A new study finds a link between mothers’ belief that it is acceptable to let their children sip alcohol, and their children’s reported alcohol use. The study found one-quarter of mothers of young children believed allowing children to sip an alcoholic drink would likely deter them from drinking in the future.
The study of 1,050 pairs of mothers and their third-grade children, who participated in the four-year study, found 33 percent of children reported alcohol use. “A strong, significant association was found between parental ‘prosipping’ beliefs and children’s reported alcohol use,” the researchers report.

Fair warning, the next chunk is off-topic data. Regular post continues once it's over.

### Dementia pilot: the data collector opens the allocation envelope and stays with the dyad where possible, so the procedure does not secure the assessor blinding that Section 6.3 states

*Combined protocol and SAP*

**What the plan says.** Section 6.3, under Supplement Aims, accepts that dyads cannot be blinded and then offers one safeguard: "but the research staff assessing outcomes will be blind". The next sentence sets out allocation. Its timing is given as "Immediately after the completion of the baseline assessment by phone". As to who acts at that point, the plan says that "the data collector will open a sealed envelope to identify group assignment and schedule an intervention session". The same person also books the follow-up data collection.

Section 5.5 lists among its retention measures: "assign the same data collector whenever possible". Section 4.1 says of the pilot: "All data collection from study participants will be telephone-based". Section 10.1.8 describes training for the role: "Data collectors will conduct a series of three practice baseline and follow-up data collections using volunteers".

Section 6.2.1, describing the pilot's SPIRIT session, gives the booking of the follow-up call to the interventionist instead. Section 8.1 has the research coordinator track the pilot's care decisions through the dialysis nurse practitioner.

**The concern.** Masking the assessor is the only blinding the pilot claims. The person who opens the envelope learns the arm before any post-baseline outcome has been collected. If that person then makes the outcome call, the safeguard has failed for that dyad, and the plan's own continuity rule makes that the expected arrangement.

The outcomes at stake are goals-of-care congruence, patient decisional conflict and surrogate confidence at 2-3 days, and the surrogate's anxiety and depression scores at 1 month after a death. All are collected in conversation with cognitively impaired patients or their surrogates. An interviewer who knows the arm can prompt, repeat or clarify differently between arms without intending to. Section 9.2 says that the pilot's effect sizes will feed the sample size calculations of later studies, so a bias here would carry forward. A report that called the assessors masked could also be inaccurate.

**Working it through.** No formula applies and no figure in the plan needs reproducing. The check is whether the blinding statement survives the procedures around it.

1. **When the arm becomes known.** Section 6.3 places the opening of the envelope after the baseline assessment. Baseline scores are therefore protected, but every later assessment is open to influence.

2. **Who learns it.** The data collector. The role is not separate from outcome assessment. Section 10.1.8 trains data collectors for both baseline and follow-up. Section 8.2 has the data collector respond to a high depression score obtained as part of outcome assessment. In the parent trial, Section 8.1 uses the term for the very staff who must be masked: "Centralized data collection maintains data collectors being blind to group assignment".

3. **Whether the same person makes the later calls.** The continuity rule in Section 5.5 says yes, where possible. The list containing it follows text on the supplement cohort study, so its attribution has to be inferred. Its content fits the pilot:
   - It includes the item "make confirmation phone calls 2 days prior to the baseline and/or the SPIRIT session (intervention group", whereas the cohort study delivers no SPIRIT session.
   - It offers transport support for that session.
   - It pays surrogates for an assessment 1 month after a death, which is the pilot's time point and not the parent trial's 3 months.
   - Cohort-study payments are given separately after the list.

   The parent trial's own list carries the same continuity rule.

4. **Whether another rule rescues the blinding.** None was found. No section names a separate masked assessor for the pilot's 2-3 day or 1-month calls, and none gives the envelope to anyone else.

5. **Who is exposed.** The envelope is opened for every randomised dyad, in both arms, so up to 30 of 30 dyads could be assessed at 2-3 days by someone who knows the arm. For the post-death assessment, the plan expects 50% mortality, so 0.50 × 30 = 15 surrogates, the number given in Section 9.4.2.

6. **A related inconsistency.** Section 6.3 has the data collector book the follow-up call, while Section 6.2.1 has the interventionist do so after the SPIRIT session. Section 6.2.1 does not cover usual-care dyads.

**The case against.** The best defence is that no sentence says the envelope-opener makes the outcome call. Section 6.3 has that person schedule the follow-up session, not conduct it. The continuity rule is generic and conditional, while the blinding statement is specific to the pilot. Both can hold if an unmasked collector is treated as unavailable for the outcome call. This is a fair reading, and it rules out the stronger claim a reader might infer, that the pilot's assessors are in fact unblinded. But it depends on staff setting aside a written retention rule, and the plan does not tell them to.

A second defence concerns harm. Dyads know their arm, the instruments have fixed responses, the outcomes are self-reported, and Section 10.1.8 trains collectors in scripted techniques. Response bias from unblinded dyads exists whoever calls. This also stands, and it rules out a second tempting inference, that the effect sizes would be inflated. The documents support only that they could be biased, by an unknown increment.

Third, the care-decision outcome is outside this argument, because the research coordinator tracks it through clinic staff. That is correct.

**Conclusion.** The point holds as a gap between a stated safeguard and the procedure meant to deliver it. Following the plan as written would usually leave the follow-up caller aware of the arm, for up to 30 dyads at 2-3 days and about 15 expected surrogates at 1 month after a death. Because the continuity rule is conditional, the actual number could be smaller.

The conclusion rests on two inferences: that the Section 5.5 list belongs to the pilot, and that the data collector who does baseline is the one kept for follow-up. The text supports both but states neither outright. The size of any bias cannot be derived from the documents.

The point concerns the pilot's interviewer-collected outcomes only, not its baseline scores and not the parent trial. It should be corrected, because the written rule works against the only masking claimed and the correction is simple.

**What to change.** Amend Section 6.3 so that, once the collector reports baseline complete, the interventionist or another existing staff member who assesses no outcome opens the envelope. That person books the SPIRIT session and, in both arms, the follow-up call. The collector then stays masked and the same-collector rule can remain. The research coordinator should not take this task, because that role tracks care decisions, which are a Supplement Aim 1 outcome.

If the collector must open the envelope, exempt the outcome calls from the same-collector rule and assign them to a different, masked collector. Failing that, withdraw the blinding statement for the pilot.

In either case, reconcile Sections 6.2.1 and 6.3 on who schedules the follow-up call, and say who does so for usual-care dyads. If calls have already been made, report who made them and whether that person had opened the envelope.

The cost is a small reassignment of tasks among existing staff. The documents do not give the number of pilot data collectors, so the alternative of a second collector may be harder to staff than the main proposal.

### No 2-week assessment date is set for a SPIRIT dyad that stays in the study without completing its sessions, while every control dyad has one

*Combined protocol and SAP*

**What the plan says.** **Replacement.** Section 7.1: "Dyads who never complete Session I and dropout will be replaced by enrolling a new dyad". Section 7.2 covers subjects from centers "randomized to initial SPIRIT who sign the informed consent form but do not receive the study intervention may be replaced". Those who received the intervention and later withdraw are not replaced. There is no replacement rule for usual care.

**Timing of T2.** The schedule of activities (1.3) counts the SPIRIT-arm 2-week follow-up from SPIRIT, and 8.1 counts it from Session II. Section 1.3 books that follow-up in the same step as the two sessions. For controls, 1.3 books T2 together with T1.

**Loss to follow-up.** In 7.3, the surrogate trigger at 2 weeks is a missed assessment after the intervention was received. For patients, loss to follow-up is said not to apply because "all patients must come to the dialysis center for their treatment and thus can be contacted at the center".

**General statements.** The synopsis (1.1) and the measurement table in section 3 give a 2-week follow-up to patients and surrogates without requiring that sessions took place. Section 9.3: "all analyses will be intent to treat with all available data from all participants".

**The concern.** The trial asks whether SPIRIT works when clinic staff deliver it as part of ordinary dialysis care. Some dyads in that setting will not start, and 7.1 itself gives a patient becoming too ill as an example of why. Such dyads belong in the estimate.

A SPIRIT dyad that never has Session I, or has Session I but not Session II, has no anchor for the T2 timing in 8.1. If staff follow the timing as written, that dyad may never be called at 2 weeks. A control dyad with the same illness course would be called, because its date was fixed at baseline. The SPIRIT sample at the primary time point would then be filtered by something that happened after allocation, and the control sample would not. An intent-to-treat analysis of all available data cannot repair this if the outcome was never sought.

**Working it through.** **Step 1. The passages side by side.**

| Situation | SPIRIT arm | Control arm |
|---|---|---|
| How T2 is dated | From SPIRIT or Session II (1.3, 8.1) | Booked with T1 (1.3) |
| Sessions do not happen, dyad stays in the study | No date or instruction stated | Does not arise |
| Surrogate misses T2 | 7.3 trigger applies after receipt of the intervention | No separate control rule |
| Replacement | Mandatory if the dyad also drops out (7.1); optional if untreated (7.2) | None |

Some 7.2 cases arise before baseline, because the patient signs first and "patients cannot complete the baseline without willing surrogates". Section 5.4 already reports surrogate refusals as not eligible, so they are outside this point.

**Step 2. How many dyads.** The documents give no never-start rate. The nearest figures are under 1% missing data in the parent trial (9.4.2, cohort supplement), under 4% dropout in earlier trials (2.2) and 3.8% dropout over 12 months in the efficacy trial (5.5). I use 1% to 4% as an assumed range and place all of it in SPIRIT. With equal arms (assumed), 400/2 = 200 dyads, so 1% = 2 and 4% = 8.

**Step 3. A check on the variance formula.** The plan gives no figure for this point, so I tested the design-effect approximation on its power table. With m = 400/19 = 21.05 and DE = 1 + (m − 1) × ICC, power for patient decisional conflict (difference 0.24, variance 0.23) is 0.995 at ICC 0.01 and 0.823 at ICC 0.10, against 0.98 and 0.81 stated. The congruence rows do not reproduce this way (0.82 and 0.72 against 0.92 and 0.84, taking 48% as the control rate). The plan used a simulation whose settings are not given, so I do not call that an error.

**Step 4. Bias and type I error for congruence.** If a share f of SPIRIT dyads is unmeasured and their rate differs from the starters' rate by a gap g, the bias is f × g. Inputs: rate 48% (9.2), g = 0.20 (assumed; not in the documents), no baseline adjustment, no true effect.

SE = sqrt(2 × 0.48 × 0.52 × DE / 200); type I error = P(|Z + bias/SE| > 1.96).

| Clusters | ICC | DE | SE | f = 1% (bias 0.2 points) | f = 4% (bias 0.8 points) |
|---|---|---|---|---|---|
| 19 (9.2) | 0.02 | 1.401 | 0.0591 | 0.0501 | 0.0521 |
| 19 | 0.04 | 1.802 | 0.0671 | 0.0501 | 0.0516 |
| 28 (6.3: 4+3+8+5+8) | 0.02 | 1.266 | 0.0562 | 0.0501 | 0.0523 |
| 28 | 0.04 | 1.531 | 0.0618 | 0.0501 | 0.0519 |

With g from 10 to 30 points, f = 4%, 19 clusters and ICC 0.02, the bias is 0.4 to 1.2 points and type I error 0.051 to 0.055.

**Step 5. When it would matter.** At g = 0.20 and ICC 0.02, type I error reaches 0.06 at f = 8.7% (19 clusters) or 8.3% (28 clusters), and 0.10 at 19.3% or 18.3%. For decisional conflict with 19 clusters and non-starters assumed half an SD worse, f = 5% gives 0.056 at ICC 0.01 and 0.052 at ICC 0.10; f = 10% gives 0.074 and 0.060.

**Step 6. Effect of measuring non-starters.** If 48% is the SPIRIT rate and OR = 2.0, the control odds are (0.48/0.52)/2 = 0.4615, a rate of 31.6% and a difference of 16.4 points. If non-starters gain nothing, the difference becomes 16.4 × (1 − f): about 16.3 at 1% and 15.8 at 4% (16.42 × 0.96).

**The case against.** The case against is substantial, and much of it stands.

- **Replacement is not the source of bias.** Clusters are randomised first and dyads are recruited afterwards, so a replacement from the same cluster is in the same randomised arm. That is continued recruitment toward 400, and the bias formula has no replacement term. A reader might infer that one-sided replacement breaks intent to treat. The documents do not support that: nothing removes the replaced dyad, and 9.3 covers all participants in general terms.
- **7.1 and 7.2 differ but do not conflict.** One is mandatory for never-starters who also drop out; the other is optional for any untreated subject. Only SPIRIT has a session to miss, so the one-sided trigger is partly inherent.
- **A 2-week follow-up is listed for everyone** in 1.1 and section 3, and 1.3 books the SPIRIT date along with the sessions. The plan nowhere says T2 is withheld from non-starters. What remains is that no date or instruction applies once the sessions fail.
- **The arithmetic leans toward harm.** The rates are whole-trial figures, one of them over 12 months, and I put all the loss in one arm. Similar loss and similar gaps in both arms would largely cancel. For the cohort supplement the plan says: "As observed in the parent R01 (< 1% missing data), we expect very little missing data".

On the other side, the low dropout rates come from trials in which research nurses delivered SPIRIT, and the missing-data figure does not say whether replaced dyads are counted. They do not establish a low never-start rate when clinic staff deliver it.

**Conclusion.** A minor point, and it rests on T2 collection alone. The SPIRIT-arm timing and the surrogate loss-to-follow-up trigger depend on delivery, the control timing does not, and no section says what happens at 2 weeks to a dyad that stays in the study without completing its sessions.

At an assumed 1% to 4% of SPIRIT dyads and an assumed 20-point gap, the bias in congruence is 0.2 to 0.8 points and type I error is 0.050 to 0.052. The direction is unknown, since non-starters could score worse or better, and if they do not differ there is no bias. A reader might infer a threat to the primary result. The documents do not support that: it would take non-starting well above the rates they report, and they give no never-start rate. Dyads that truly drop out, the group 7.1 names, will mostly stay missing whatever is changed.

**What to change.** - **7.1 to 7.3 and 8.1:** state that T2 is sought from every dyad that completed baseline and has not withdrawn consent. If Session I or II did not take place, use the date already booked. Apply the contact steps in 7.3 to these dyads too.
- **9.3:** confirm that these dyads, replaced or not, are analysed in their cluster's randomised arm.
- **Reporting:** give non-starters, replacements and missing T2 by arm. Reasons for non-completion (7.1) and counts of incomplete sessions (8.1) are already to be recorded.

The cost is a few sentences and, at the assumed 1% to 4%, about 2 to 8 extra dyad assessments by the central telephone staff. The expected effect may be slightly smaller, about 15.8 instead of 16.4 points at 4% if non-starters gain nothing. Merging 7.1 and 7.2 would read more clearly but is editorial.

The mothers with prosipping attitudes said they believed allowing their children to try alcohol would make children less likely to drink as adolescents and make them better at resisting peer pressure to drink. Some also said early tasting would discourage future use because of alcohol’s taste, or because drinking would become less enticing when the children realized their parents allowed it, according to The Los Angeles Times.
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